“I enjoyed this, and since the start of April, I have begun to milk more and more whilst also taking part in the breeding. I currently work 5.30 am to 3 pm most days and work 1 out of 3 weekends.”
Other positions and sporting interests
Shane also relief milks on a 280-cow spring-calving farm near him in the evenings and one weekend in three after leaving his main job at 3pm.
“I get there about 3.30 pm and finish up about 6.30 pm, and head home. The cows are going through a 20-unit Dairymaster parlour and is similar to the other one I work on, so it is not so bad. It is a long day, and many cows are milked in a month when you think of it that way, but I enjoy it.”
“I find it hard to juggle everything at the moment as I work these two different places, but when I have the opportunity, I would go to my old workplace and give a hand on a 300-cow beef farm.”
“It is enjoyable as it is a break from the dairy side of things and allows me to do something different.”
“I also plan to work in a pub that I worked in before Christmas when they reopen. I have a lot on my plate at the moment, and I also play GAA for my local club, St Joseph’s Gfc.”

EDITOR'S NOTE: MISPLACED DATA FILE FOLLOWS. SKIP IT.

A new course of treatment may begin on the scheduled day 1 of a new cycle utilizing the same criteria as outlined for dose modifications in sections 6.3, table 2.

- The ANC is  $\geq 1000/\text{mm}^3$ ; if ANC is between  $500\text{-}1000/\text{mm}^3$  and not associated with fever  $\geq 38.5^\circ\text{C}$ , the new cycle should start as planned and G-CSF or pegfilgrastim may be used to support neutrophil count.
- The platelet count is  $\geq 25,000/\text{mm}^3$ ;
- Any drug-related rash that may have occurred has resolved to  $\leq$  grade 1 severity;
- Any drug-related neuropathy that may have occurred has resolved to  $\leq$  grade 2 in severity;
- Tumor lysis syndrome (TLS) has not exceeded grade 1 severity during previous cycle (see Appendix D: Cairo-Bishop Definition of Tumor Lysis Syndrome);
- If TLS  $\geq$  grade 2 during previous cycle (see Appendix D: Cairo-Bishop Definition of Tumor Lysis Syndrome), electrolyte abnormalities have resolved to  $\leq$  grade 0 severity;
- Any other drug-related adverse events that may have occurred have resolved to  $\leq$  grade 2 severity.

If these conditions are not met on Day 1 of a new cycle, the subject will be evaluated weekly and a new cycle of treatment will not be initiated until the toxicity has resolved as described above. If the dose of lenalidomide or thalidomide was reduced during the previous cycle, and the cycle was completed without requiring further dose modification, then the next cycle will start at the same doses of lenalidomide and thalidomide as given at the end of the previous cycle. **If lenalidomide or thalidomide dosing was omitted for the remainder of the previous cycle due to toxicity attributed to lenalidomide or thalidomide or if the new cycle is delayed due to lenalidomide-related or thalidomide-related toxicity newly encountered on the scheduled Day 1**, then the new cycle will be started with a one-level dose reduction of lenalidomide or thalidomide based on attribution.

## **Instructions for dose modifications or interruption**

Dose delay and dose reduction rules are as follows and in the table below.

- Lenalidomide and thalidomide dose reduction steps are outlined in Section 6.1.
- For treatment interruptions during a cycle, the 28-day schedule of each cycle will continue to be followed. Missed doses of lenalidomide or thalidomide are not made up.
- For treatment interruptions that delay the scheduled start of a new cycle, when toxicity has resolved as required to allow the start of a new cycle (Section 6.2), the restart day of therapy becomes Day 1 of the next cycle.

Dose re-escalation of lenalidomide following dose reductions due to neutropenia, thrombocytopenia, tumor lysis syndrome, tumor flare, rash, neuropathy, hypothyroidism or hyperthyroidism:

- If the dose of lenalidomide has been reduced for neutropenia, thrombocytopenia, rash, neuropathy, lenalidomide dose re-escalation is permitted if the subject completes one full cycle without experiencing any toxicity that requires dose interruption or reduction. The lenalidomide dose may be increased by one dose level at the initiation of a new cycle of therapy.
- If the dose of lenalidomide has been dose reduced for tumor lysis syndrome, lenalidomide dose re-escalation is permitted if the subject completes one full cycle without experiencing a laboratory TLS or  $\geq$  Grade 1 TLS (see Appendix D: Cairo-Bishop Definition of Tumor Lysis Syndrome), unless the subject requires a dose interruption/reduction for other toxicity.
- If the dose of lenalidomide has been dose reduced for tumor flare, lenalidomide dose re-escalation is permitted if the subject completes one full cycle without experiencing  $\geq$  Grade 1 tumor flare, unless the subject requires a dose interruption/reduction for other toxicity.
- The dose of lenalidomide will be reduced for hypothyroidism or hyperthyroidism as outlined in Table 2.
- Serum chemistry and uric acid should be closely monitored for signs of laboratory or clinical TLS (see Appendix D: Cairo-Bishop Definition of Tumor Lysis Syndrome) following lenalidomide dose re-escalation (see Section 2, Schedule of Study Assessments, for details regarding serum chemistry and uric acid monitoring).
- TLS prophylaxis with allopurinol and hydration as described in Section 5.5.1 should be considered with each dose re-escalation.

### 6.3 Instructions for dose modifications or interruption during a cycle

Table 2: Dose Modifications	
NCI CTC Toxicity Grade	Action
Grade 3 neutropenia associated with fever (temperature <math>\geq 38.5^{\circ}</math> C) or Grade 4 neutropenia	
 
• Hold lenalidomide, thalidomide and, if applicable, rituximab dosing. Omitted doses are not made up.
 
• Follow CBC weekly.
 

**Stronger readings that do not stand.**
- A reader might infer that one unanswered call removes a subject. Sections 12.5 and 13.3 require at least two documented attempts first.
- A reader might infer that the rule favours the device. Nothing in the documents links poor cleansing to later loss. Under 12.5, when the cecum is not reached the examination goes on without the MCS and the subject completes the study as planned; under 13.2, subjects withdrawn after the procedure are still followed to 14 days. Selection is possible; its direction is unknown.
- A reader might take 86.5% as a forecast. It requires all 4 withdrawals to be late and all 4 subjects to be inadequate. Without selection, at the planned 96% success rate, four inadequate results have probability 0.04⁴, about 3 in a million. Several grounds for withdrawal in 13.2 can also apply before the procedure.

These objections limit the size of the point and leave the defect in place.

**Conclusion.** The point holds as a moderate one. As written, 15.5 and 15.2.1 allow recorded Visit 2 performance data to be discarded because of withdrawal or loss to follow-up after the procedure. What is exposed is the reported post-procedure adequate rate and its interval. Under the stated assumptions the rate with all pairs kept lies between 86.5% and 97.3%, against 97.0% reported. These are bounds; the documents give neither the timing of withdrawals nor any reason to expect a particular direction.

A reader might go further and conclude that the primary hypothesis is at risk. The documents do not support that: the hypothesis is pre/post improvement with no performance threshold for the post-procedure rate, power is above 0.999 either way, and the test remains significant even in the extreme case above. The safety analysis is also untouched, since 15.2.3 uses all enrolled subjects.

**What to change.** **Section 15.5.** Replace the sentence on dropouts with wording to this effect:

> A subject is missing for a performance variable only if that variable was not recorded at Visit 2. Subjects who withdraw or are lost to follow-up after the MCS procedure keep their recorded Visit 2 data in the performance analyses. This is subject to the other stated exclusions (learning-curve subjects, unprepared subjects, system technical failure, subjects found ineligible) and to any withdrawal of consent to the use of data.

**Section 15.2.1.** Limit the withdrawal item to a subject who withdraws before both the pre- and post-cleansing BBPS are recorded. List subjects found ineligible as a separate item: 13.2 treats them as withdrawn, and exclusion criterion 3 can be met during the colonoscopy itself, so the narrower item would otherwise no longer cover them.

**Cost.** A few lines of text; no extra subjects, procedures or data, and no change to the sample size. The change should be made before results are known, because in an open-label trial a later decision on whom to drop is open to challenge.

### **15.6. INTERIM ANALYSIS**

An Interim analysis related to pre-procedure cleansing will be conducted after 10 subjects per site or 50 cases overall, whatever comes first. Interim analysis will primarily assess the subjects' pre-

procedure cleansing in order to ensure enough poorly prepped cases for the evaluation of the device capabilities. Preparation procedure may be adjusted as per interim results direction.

“Some people say I am not wise working so many jobs, but I love staying busy and working hard; I would hate to be sitting around doing nothing.”
His plan for the future is to continue “the way I am for the foreseeable future”, but he hopes to venture to New Zealand within the next two years. After that, he intends to attend UCD to study agricultural science as a mature student.
“So far to date, I have enjoyed my journey in farming. From starting on my home farm at a young age to working on the 300-beef farm from 15 years of age to 20, onto the big time arable world in England and back home then to the dairy industry, it has been an incredible journey so far, and I hope for it to continue.”
“I see cases for the dairy industry to go from strength to strength, but I also see the risk of it going crash again.”
“Hopefully, the latter does not occur, but with Glanbia’s new cap coming into play soon, it is hard to see the positive impact that it will make on Irish farmers who have all been through the wringer in the past number of years,” Shane concluded.